Multiple offers: a blast from the past.
In the world's on-going attempt to prove my theory that the average person's vision of tomorrow is that it'll be exactly like today, only more so, the re-appearance of multiple offers has been greeted by buyers not just with consternation but with shock and awe. So says the Wall Street Journal in its April 27 article "Stunned Home Buyers Find The Bidding Wars Are Back".
And the bidding wars aren't back in this area alone. "From California to Florida, many buyers are increasingly competing for the same house", says the Journal. However, the Journal errs when it claims that "competitive bidding in the current environment isn't producing huge price increases". Let's see what Mr. Chart has to say about that.
No, don't adjust your TV set. You're really looking at year-over-year appreciation of 14 to 15 percent in Palo Alto and Los Altos and 5 to 6 percent in Burlingame and Mountain View. That paltry 3 percent Santa Clara shows is misleading, since that's the one city on the chart with many neighborhoods hit hard by REOs and short sales. I know of one light and bright "Grandma's house", a regular sale in one of the better Santa Clara neighborhoods, that just went into contract yesterday at a price at least 10 percent higher than it would have sold for earlier this year, let alone early last year.
But the Journal is right about low inventory's effect. Or is it? Let's ask Mr. Chart.
Here's new listings for the period 1/1 to 3/31 for the years 2005 through 2012 for those same five cities. I've stopped at 3/31 because this April saw a glut of inventory...well, call it a mini-glut...well, call it hardly anything at all, but it got one agent I saw on tour so excited that he leaned out his car window and shouted "inventory's comin'" as he drove past. No, none of these cities were swimming in inventory early this year, but Los Altos had 17 percent more this year than last, and I don't remember anyone complaining about low inventory last year. Mountain View inventory was virtually identical between the two years, and Burlingame inventory dropped by just eight houses this year, usually not enough for anyone to notice. And Palo Alto had virtually the same number of homes for sale in early 2010 as it did in early 2012. Only Santa Clara inventory was way down.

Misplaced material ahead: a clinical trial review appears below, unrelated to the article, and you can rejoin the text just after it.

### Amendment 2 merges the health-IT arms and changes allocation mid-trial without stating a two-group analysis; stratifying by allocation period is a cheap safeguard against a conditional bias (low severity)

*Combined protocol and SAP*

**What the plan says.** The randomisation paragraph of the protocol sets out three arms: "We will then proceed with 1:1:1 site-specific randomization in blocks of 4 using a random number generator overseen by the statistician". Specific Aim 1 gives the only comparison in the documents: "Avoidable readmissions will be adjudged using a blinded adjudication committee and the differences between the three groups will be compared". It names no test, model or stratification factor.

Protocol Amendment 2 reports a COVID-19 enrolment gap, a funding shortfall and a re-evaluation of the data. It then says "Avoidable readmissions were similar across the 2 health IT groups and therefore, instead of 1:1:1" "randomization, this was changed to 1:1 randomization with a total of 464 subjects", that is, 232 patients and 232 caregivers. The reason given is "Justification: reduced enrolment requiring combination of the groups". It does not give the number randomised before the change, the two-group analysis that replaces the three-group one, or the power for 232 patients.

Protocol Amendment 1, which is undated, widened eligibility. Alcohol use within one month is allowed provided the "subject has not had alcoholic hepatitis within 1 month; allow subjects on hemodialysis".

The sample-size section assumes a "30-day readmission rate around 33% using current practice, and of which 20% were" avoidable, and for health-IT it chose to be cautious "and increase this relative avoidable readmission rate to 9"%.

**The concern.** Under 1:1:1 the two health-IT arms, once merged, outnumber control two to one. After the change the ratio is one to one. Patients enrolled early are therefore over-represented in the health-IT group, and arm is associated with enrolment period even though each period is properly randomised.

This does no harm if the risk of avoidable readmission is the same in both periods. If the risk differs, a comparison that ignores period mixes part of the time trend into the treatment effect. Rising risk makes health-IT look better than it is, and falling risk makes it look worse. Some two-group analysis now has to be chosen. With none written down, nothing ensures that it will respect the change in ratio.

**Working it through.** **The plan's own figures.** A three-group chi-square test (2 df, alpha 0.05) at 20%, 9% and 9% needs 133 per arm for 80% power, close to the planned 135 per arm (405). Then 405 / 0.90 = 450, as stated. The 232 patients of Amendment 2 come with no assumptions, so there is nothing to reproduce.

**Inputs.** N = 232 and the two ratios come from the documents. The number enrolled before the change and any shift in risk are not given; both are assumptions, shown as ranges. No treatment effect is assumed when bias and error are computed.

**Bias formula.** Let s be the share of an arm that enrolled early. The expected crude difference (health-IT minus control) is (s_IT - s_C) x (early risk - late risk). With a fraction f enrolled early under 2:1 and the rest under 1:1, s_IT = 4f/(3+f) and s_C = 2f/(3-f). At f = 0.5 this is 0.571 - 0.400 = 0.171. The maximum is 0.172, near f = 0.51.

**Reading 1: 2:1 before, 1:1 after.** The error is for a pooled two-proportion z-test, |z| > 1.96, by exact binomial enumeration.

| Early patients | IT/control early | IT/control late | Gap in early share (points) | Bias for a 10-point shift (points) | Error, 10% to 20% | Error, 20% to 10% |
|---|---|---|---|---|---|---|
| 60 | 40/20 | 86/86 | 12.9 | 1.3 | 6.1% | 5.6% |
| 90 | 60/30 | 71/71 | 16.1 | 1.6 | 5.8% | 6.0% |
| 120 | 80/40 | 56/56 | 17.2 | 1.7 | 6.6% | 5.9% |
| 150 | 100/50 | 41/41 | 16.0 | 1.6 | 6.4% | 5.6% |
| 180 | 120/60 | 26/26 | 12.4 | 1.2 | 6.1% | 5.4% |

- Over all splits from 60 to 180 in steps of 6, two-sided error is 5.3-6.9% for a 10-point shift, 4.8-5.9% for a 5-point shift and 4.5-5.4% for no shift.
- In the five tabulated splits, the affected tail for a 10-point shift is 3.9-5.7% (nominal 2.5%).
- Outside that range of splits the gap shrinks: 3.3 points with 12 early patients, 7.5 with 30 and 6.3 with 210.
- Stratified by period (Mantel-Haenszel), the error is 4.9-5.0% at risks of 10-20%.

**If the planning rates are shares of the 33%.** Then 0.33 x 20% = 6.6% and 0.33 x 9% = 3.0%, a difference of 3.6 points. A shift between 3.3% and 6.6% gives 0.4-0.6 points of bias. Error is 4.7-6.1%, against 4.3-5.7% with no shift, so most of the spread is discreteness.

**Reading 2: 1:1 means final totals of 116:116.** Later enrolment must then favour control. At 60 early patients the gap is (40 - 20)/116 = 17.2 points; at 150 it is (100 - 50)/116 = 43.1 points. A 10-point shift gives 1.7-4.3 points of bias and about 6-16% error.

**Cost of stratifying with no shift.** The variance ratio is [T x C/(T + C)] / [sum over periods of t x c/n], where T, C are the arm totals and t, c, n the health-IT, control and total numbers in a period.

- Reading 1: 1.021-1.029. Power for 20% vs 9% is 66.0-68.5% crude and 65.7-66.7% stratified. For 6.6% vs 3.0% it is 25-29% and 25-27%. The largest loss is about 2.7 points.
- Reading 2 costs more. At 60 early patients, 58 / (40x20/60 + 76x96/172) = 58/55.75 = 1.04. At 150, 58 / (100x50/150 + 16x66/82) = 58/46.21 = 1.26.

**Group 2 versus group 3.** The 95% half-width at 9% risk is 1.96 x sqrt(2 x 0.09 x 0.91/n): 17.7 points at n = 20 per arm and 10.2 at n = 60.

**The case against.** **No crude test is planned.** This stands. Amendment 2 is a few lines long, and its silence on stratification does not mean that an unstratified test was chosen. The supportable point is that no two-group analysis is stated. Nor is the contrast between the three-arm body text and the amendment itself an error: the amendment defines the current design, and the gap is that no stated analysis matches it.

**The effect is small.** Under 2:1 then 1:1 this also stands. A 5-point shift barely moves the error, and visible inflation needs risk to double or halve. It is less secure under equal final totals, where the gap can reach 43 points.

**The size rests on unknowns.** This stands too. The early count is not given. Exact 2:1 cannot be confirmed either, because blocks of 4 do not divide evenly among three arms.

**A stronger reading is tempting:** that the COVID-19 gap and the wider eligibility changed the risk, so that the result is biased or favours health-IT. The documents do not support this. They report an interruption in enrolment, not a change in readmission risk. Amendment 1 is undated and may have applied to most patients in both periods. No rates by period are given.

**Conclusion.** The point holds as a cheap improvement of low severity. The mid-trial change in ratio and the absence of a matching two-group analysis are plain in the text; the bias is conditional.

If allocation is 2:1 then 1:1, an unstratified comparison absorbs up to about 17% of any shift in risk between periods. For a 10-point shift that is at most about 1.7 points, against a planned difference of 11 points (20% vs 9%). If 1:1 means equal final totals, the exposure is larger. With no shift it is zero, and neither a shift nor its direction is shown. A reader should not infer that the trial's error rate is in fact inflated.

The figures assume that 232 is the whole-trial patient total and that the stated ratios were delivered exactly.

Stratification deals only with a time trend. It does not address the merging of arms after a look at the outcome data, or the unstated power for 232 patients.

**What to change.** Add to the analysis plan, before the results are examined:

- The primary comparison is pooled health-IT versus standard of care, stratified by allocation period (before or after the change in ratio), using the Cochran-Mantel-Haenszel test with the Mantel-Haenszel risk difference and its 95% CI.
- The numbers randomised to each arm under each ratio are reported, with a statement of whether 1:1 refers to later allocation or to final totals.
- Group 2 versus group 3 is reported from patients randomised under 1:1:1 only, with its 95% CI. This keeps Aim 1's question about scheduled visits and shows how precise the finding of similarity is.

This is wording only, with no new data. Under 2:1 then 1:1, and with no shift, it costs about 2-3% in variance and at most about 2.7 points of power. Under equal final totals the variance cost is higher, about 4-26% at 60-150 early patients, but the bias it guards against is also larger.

While the Journal can't bring itself to say it, the real difference this spring has been demand, at least in this area.
"Inventories are declining for a number of reasons", says the Journal. "Some sellers, unwilling to accept prices that are still down from their peak by one-third, are taking their homes off the market in anticipation of higher prices down the road." Sure, in some areas, but in Palo Alto and Los Altos prices are near or above their early 2008 peak. Okay, how about this: "Meanwhile, investors have been outmaneuvering consumers for the best properties, often making cash offers that are quickly accepted by sellers." Again, sure, in heavily depressed markets like East Palo Alto, but in Palo Alto those cash buyers aren't investors—it is to laugh, at these prices—they're consumers.
And, of course, no article on real estate's recovery would be complete without a solemn warning that a flood of bank-owned homes could send us back to Stone Age prices. Except that foreclosures have been a rare event in places like Palo Alto and Los Altos.
And, of course, no article on real estate's recovery would be complete without a Palo Alto vignette to shock the nation and make us homies swell with pride, in this case a buyer "who had her 'aha moment' when touring a fifty-year-old house that needed extensive remodeling [I've heard Palo Alto has one or two of those...]. The house, listed at $1.1 million [...especially in that price range], received nearly 10 offers [how can a house get nearly 10 offers? get 9.8 offers?] and eventually went under contract for more than $1.3 million to a buyer who hadn't even viewed the property [because he didn't have to: it's a teardown]." To this buyer, it's a sign The End Is Near: "There are only going to be so many buyers who are in such a hurry; we're hoping it'll top off soon."
How often have I heard that fond hope over the years? A hope whose expression has gotten to be kind of an annual ritual around here.
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